I have always been very attracted to the sea. The marine surface launches waves emit a peaceful sound and shows us the edge of infinity that we call the horizon. Science has proven that seeing the horizon stimulates the prefrontal cortex, an area of the brain responsible for our emotions and personal reflection.
A good part of me occasionally needs to take a deep breath and immerse myself in this saline element that gave birth to all the life we know. However, I have never had the opportunity to navigate and live for a long period of time in the marine confines of the Sea of Cortez and Sierra de La Giganta.
Given the unknown and uncertain circumstances we are faced with, I decided to undertake a three-week trip to Isla Espiritu Santo in March with my family. Three weeks suddenly turned into three months; 97 days to be exact. To our own amazement, we traveled across the Sea of Cortez to San Carlos, Sonora!
In the beautiful city of La Paz, also known as the “port of illusion,” we had a 1973 Silverton model boat that my husband had been remodeling for almost five years. The original owners gave it the name Rajama. We renamed our beloved ship Moli, for our daughters Momo and Lila.
Anyone who has ever built a boat knows that the path is never linear and not honey on crackers. The world of boats is complex, especially if you decide to raise it from the rubble and ashes like a phoenix and restore it. The boats that keep innumerable secrets in their innards, reveal themselves to you through the peaceful virtue of patience. The truth is, I now understand that those five years of rebuilding Rajama to turn it into Moli prepared us in many ways for this great journey.
On March 23, we set sail from the port of illusion and anchored at Isla Espiritu Santo in the bay of San Gabriel. When we arrived, it was still daylight and we decided to cook a pasta soup using sea water, since our calculations told us we had to save as much fresh water as possible. Moli’s freshwater storage capacity is about 50 gallons, which is equivalent to four gallons per person for three weeks. That does not count the drinking water we carry in jugs. We calculated two jugs per week among the crew of four.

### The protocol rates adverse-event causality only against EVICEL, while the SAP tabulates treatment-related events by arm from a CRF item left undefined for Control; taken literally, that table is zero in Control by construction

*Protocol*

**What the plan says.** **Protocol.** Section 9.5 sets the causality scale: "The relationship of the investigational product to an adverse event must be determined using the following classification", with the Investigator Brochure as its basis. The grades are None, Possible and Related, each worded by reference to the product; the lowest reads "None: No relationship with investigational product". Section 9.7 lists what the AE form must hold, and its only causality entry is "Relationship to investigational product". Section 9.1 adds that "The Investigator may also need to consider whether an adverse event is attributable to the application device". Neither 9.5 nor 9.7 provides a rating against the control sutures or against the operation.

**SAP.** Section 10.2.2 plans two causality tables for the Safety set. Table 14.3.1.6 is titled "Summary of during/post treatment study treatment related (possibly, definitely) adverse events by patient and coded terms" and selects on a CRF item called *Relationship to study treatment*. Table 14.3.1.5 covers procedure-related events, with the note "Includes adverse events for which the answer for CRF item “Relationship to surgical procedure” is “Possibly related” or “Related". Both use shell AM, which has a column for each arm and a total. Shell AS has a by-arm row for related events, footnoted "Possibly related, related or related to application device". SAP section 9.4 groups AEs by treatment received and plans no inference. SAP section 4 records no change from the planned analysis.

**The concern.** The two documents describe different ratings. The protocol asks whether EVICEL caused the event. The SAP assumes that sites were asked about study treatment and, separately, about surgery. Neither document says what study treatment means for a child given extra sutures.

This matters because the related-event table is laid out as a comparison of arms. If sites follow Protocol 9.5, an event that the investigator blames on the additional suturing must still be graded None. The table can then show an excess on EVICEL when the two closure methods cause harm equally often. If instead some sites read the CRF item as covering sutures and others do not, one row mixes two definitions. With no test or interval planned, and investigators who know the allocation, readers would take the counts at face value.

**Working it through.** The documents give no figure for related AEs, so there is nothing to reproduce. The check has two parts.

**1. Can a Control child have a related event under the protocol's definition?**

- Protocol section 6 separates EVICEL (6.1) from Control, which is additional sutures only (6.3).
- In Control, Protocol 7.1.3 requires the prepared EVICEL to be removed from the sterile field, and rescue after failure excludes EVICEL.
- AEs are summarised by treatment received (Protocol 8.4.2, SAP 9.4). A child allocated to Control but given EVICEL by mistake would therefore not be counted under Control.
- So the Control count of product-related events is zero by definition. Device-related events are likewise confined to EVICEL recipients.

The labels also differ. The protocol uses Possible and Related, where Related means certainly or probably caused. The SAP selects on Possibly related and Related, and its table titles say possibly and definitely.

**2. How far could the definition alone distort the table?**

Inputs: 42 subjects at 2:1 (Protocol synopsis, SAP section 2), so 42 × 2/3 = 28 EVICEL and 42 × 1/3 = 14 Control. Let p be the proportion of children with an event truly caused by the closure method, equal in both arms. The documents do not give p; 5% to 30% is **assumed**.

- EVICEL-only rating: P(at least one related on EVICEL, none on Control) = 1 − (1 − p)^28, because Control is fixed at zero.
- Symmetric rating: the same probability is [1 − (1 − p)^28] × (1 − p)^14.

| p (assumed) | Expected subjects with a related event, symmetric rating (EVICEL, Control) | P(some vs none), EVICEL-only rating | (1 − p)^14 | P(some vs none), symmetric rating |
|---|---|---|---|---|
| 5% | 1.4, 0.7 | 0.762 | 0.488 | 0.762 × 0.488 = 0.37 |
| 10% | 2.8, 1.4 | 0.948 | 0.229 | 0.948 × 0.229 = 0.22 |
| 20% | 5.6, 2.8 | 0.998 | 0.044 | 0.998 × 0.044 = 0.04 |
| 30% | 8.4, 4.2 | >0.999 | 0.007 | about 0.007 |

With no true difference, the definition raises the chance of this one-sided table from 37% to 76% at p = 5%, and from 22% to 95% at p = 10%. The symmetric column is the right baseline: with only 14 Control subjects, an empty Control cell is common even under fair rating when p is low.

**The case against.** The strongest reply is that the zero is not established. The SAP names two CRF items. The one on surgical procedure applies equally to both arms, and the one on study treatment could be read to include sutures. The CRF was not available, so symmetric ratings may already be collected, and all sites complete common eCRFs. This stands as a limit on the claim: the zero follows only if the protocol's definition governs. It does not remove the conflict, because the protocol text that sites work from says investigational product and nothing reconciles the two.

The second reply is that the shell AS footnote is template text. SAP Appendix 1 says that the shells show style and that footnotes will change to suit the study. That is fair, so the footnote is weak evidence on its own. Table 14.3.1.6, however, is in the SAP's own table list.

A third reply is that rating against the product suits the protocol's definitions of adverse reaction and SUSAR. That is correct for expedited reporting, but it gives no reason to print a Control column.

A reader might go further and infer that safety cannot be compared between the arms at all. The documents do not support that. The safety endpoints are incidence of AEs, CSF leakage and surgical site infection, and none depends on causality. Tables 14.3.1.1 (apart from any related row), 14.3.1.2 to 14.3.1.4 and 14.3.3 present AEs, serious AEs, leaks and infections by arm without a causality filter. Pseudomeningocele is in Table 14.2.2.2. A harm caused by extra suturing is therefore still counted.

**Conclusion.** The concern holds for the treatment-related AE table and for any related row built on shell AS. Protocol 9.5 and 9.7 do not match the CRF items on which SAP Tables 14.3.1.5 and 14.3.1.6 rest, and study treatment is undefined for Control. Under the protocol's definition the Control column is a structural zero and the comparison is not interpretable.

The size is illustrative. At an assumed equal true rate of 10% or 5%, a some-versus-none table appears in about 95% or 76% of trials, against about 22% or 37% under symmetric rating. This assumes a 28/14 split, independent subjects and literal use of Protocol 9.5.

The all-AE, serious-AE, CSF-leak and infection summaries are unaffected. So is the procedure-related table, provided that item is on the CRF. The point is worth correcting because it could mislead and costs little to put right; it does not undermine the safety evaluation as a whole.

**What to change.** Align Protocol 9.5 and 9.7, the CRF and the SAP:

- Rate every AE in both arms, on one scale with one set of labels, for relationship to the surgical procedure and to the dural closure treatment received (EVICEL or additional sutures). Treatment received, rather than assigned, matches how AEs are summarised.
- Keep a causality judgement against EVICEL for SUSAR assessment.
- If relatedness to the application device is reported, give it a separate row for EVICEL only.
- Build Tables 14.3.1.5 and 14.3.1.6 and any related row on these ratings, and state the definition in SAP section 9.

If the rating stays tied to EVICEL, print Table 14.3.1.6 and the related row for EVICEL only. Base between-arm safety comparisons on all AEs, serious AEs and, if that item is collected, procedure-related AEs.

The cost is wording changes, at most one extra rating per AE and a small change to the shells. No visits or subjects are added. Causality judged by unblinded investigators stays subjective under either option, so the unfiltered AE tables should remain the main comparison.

That same night, we realized that there was a lot of bioluminescence in the sea. Bioluminescence is pure magic. It is as if the world suddenly tipped, the sky went into the sea and all the stars in the sky were within our reach by simply stretching our arms. Bioluminescence is a process that occurs in living organisms when energy generates a chemical reaction that manifests itself as light. It has several functions, including defense, communication, reproduction and attraction of prey. There are many light-emitting organisms including bacteria, fungi, insects, crustaceans, mollusks, and fish.
My daughters Momo and Lilia swear that we saw mermaids that night. Truth is, we could never identify the fish that approached our boat. I came to think of sea lions as large fish. We opted to dream that what we saw that night were phosphorescent green sirens.
In La Gallina Bay, we spent our days swimming among the turquoise blue and silver stars of marine bioluminescence, orange sunsets and the occasional wasp. Our friend Steven Wheeler and his wife Nash caught up with us in this bay aboard their trimaran “Solecito.”
We continued our journey to San Francisquito Island located a little more than 45 miles north of La Paz. The beautiful island is perfect for swimming, snorkeling, and climbing the rocky limestone mountain where one can appreciate the majestic view of the islands San Jose and El Pardito.
At San Francisquito, we noticed that all three of the ship’s batteries were corroded and the engine alternator and generator were not charging properly. This meant that at any moment we could run out of light. It also raised the possibility of not being able to start the engines.
We made the decision to navigate to San Evaristo, a fishing community located 10 nautical miles from San Francisquito. We hoped to find Lupillo, a well-known mechanic who would help us so that we would not have to return to La Paz and restart our journey.
Saint Evaristo completely changed the course of our destiny. We were able to fix all our mechanical setbacks and resupply ourselves with provisions such as milk, cereal, potatoes, pasta, canned vegetables, apples, oranges, tortillas, cheese, coffee, cookies, and drinking water.
Although the coronavirus kept us uneasy, the winds and the Coromuel were blowing in our favor. It was an invitation to challenge our own limits and to reaffirm that what we knew until now of the Sea of Cortez and its inner secrets was only an aperitif, the prelude to a majestic, imposing and solemn journey that would transform us forever.